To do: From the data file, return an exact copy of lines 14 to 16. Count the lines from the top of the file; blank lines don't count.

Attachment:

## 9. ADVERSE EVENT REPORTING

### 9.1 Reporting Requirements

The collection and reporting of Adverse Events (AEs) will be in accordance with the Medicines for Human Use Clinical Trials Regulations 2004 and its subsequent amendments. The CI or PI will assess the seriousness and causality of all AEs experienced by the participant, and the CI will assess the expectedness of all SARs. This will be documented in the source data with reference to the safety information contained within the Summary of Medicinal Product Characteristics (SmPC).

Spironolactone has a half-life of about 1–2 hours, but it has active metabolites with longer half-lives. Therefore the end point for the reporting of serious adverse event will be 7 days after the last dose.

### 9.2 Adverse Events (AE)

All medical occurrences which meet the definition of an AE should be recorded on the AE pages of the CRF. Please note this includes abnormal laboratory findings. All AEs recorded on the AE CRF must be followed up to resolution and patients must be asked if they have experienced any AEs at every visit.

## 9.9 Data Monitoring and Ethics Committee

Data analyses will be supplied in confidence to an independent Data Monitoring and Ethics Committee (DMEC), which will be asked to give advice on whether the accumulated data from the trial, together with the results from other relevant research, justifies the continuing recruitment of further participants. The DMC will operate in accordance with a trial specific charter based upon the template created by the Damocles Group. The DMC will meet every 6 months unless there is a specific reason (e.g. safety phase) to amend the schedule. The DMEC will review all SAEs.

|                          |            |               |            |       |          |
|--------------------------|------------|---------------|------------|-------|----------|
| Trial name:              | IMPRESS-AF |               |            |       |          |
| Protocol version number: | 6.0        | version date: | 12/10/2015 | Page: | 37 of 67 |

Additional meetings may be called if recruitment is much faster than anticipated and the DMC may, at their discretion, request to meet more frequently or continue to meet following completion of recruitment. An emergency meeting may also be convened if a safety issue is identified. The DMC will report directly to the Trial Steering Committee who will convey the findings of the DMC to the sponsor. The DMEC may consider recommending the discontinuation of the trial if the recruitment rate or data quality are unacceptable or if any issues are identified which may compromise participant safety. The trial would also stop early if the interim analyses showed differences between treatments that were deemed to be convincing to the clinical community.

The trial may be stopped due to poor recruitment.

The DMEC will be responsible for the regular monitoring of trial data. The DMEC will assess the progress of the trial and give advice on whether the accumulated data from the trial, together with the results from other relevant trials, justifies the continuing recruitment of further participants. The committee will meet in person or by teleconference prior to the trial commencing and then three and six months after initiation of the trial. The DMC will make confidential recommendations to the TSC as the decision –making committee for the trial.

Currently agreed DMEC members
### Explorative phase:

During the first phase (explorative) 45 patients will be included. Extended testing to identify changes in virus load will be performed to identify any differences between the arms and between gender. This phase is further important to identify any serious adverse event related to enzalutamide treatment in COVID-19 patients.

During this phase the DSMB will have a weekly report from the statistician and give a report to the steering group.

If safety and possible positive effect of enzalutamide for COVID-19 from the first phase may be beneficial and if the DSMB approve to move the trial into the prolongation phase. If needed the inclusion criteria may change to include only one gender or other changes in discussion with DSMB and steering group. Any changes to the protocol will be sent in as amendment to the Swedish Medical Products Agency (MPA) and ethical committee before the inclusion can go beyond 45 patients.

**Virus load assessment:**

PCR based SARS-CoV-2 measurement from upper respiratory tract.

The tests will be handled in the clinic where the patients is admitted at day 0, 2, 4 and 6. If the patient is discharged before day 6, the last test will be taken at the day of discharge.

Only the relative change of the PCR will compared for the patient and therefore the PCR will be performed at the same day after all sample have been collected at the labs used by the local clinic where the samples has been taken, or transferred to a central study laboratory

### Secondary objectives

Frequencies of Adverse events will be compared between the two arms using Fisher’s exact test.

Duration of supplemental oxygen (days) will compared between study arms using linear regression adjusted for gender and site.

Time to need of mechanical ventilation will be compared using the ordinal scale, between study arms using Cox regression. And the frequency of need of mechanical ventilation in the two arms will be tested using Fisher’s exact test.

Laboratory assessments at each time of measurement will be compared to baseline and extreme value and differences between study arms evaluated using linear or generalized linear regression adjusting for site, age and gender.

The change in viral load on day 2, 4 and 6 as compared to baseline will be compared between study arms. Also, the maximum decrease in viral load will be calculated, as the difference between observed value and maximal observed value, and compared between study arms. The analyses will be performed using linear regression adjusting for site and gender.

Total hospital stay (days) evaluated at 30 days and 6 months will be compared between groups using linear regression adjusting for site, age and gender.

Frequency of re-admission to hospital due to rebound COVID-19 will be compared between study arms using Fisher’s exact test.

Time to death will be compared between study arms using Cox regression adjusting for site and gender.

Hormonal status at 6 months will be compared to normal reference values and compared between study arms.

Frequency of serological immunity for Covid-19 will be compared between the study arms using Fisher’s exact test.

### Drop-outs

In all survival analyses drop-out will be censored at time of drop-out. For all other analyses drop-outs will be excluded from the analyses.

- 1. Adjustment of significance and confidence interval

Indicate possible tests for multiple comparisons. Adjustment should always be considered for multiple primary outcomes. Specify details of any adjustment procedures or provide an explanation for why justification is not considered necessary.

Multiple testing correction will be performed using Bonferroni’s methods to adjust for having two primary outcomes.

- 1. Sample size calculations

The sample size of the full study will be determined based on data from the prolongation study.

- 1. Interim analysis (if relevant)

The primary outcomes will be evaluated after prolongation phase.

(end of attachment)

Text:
The trial may be stopped due to poor recruitment.

The DMEC will be responsible for the regular monitoring of trial data. The DMEC will assess the progress of the trial and give advice on whether the accumulated data from the trial, together with the results from other relevant trials, justifies the continuing recruitment of further participants. The committee will meet in person or by teleconference prior to the trial commencing and then three and six months after initiation of the trial. The DMC will make confidential recommendations to the TSC as the decision –making committee for the trial.

Currently agreed DMEC members